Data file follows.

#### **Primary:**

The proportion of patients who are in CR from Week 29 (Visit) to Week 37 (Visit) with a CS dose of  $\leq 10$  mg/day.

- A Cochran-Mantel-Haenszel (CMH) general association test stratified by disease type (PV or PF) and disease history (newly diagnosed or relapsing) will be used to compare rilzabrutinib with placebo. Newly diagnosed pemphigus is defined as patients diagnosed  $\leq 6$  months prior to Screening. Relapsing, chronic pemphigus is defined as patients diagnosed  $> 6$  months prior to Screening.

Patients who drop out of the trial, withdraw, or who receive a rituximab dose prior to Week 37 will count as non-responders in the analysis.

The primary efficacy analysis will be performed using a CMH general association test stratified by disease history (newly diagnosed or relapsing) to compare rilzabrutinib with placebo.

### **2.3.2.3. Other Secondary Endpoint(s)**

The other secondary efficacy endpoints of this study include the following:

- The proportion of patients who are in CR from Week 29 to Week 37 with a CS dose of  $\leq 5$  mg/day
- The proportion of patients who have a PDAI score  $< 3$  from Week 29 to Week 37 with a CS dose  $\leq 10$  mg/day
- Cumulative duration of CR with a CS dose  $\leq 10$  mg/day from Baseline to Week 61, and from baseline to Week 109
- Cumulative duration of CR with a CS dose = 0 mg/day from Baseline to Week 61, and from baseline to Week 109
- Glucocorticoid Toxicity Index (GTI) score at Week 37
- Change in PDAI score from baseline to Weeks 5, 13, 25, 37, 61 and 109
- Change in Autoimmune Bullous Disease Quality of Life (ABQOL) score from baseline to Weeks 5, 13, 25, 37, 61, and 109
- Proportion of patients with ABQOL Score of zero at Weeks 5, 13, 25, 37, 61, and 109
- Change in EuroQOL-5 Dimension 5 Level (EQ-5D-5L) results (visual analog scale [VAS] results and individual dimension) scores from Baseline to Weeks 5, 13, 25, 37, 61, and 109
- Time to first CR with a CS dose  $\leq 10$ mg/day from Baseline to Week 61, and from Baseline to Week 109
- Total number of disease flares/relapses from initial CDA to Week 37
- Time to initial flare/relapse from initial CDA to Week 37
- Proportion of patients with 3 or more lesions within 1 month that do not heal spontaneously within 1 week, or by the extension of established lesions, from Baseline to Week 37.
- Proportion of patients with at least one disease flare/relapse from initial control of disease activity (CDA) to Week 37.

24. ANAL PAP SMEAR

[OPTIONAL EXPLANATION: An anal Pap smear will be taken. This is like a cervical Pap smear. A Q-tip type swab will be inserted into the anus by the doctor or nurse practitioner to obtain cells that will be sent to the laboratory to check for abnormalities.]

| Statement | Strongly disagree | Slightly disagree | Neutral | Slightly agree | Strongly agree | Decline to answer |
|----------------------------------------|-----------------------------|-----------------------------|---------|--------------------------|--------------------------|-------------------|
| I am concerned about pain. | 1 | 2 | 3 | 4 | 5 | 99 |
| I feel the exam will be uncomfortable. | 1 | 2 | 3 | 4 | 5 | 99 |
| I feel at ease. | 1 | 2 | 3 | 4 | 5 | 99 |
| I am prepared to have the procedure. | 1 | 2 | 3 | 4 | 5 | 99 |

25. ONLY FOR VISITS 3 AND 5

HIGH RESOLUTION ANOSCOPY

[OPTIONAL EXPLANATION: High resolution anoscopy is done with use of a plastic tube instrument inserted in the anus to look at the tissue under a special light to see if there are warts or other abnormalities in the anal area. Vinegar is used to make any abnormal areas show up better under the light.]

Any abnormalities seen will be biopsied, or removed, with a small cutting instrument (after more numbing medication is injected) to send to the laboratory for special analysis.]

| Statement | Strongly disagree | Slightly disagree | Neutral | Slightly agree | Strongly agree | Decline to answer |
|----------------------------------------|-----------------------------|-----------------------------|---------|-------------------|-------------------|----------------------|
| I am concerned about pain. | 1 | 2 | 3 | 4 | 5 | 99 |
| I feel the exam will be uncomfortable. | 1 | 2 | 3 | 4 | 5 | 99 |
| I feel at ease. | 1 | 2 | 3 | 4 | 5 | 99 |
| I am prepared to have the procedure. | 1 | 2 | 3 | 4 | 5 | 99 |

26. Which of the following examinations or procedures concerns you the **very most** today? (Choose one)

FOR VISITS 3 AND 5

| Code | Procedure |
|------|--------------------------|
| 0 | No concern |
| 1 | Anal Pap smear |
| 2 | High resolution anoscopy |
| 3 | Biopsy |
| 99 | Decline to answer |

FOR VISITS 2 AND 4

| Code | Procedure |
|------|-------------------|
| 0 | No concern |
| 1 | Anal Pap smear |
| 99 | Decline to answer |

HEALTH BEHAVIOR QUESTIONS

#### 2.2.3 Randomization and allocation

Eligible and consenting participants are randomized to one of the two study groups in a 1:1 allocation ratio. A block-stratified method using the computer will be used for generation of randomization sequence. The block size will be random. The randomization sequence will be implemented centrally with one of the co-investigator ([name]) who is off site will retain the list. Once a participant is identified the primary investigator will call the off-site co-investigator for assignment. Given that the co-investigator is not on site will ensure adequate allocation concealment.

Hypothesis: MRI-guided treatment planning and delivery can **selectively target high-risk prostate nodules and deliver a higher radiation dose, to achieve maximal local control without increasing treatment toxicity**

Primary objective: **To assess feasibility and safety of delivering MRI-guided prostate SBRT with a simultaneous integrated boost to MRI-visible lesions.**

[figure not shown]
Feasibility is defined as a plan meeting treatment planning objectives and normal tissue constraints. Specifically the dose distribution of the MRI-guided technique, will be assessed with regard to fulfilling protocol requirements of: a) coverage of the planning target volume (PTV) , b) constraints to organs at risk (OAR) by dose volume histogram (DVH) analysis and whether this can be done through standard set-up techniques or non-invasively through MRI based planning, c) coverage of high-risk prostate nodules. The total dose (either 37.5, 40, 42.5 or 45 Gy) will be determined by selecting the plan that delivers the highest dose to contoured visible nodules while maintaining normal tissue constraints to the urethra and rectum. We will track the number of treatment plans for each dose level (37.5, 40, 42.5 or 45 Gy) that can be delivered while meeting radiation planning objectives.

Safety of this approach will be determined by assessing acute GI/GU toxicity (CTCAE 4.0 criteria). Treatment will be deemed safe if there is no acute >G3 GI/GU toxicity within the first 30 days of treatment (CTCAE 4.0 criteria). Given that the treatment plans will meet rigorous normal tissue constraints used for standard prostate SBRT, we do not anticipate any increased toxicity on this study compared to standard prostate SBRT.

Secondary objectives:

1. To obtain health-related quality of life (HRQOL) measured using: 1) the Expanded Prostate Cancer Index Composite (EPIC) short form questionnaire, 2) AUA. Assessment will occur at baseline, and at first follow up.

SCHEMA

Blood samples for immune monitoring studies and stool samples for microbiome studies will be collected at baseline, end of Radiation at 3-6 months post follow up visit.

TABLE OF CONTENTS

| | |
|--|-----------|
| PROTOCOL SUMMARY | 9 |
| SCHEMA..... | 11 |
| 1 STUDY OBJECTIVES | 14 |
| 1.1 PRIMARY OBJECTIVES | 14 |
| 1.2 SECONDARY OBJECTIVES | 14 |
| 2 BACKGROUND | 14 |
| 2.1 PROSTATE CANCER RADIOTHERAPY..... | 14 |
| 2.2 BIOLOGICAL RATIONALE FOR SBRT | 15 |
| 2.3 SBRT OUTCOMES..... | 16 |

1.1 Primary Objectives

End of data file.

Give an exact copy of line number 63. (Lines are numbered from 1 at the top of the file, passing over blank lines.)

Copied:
Secondary objectives: